Last US troops pull out of typhoon disaster zone in Philippines
MANILA, Philippines — The last U.S. troops pulled out of storm-ravaged Tacloban on Wednesday, marking the end of the American military presence in areas demolished by Typhoon Haiyan.
About 3,000 U.S. servicemembers are still involved in Operation Damayan in some capacity, though most are in Manila or aboard ships and far from the area directly affected by the Nov. 8 super-typhoon that killed thousands and left many more homeless or without adequate shelter.
That number is down sharply from a peak of 13,400 at a point when two naval task forces — led by the USS George Washington carrier and the amphibious ships USS Ashland and USS Germantown — overlapped.
“I’ve served in the Army for 27 years, and I’ve done operations around the world and I don’t think that we could have done it differently or better,” said Brig. Gen. Kurt J. Ryan, deputy commander for transition for Joint Task Force 505, the military’s response to Haiyan, and commander of the 593D Sustainment Command at Joint Base Lewis-McChord in Washington.
No date has been set for the pullout of the remaining U.S. forces, he said. They include 1,100 troops on the ground and about 1,900 on ships.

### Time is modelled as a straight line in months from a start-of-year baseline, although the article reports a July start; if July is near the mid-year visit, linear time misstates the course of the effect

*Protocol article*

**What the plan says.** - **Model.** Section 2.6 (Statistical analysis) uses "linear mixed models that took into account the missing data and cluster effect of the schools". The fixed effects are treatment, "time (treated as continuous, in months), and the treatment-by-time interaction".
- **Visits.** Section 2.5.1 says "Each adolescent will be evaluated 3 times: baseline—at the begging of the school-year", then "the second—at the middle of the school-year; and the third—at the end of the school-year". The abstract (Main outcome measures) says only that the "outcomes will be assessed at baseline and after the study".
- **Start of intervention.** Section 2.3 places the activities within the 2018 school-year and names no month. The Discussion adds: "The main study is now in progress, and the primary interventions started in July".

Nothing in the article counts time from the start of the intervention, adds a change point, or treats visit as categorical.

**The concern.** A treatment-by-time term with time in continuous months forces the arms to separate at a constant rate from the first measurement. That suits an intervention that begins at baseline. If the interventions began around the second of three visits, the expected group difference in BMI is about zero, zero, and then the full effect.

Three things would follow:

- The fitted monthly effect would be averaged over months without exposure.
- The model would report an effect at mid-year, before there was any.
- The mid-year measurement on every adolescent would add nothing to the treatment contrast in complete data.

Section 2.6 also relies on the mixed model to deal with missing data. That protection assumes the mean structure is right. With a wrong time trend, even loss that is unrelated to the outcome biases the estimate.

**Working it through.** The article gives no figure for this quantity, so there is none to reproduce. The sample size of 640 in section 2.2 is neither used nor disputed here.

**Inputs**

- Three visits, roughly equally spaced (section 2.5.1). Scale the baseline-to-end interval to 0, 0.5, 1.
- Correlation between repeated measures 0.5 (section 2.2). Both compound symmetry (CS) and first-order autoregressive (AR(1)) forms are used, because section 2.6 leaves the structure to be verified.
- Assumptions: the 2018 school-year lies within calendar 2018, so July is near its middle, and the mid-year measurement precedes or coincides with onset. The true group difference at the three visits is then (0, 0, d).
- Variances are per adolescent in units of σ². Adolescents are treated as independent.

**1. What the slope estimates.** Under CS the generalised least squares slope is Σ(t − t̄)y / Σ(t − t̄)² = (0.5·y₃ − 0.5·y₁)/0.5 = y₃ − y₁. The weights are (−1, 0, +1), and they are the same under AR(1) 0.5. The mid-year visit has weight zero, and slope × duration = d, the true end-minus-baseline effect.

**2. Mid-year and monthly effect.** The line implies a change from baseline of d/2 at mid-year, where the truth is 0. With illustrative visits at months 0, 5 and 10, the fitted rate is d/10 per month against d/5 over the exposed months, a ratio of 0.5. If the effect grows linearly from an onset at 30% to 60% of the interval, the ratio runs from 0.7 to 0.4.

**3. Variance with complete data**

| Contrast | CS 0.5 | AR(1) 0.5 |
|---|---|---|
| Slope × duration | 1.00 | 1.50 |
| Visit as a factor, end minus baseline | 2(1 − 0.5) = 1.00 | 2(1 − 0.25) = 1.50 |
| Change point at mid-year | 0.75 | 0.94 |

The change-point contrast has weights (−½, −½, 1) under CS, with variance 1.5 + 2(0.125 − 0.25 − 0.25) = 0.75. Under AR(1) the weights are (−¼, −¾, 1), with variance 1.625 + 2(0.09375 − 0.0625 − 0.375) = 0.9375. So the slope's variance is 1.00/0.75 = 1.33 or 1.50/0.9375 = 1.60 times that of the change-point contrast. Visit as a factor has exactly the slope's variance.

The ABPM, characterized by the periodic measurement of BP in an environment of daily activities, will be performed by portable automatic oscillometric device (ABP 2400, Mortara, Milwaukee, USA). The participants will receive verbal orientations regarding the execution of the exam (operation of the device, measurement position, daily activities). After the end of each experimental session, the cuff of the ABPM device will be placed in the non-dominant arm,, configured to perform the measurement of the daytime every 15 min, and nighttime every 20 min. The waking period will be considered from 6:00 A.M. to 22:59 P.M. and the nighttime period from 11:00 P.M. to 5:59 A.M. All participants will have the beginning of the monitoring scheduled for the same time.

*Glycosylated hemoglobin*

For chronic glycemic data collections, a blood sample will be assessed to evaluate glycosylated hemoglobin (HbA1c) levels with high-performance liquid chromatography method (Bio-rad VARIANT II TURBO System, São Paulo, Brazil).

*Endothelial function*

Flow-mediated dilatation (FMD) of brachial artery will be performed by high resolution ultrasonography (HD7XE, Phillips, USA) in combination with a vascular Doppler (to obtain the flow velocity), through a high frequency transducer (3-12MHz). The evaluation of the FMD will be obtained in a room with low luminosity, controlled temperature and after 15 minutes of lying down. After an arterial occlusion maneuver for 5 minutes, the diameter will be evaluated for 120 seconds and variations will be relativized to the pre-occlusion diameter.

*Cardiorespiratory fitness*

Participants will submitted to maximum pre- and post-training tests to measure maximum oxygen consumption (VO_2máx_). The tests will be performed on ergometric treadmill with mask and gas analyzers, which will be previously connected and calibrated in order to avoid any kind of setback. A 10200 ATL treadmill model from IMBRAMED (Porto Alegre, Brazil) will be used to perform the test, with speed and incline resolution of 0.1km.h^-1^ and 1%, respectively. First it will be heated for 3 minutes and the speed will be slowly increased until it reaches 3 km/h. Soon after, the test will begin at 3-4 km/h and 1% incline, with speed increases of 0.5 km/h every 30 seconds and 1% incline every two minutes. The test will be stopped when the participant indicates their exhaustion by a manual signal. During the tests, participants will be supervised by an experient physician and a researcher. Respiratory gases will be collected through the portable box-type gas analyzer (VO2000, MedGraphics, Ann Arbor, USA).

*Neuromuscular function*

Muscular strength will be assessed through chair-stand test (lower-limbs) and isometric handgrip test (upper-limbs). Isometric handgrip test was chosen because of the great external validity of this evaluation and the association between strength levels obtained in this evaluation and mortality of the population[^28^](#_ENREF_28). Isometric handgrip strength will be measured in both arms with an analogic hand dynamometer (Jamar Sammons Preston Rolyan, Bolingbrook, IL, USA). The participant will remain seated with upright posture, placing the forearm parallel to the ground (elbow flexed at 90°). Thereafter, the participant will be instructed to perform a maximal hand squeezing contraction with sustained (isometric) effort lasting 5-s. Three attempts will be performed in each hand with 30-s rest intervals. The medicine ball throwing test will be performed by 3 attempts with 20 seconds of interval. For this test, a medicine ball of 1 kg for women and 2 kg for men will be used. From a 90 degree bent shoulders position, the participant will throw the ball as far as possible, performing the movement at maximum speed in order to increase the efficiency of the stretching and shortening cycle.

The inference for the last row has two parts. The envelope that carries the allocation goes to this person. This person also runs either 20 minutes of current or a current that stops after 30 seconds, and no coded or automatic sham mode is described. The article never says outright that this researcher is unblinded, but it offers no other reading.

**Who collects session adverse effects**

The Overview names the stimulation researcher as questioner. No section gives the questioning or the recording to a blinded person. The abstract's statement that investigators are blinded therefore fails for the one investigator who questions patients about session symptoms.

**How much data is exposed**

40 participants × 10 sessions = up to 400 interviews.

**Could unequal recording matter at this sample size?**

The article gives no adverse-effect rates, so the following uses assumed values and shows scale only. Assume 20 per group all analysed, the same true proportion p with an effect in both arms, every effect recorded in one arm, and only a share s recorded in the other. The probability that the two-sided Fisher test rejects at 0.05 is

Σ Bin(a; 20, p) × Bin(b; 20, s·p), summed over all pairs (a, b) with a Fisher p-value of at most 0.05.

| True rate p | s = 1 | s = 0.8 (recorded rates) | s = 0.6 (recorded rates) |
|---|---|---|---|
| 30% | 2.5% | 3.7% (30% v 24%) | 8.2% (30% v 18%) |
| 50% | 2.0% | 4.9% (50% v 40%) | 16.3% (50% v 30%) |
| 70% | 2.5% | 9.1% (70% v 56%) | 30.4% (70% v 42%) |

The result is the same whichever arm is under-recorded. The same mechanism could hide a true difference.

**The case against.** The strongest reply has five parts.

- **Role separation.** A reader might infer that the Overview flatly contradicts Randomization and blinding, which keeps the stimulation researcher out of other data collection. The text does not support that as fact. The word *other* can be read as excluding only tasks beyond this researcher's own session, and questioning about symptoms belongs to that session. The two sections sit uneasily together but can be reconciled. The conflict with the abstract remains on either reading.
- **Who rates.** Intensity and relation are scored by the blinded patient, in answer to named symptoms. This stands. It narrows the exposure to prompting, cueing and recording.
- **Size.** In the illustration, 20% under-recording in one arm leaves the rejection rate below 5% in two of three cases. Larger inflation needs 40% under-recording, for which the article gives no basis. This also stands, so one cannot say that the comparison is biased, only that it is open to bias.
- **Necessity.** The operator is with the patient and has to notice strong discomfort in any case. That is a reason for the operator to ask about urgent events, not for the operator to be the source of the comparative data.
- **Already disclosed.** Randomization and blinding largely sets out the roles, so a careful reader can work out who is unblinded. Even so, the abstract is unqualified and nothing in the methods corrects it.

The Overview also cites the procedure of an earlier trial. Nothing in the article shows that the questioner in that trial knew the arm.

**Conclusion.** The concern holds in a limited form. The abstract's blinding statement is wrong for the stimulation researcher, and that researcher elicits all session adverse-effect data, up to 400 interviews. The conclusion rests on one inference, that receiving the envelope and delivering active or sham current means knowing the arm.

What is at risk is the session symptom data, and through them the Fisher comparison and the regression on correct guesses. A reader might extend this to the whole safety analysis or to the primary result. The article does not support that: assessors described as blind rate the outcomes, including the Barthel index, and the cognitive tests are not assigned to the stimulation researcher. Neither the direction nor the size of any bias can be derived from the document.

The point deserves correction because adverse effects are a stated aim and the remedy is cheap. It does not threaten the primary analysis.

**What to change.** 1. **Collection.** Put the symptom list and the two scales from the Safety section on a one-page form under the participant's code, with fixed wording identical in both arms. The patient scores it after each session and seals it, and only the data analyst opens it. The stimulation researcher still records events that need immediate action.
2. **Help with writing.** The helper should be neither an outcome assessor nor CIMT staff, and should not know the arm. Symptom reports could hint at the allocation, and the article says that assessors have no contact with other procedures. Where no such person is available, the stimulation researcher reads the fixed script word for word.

The military has run airfields, purified water, distributed relief supplies and evacuated about 20,000 Haiyan survivors. In the past week, the Philippine military has assumed responsibility for naval and air operations supporting relief efforts that include forces from 15 nations.
Ryan said Wednesday significant U.S. military capabilities remain in the Philippines and the eventual withdrawal of all forces will be “deliberate and orderly.”
Asked whether the military presence was downsizing more quickly than initially expected after the storm, he said, “I don’t know if we knew what to expect. The initial shock (following the storm) quickly passed, and the Filipinos turned to action.”
The U.S. retains a tiny footprint at Manila’s Villamor Air Base, but most servicemembers are at Clark Air Base, which is serving as a staging area for troops and equipment heading home, or afloat, he said.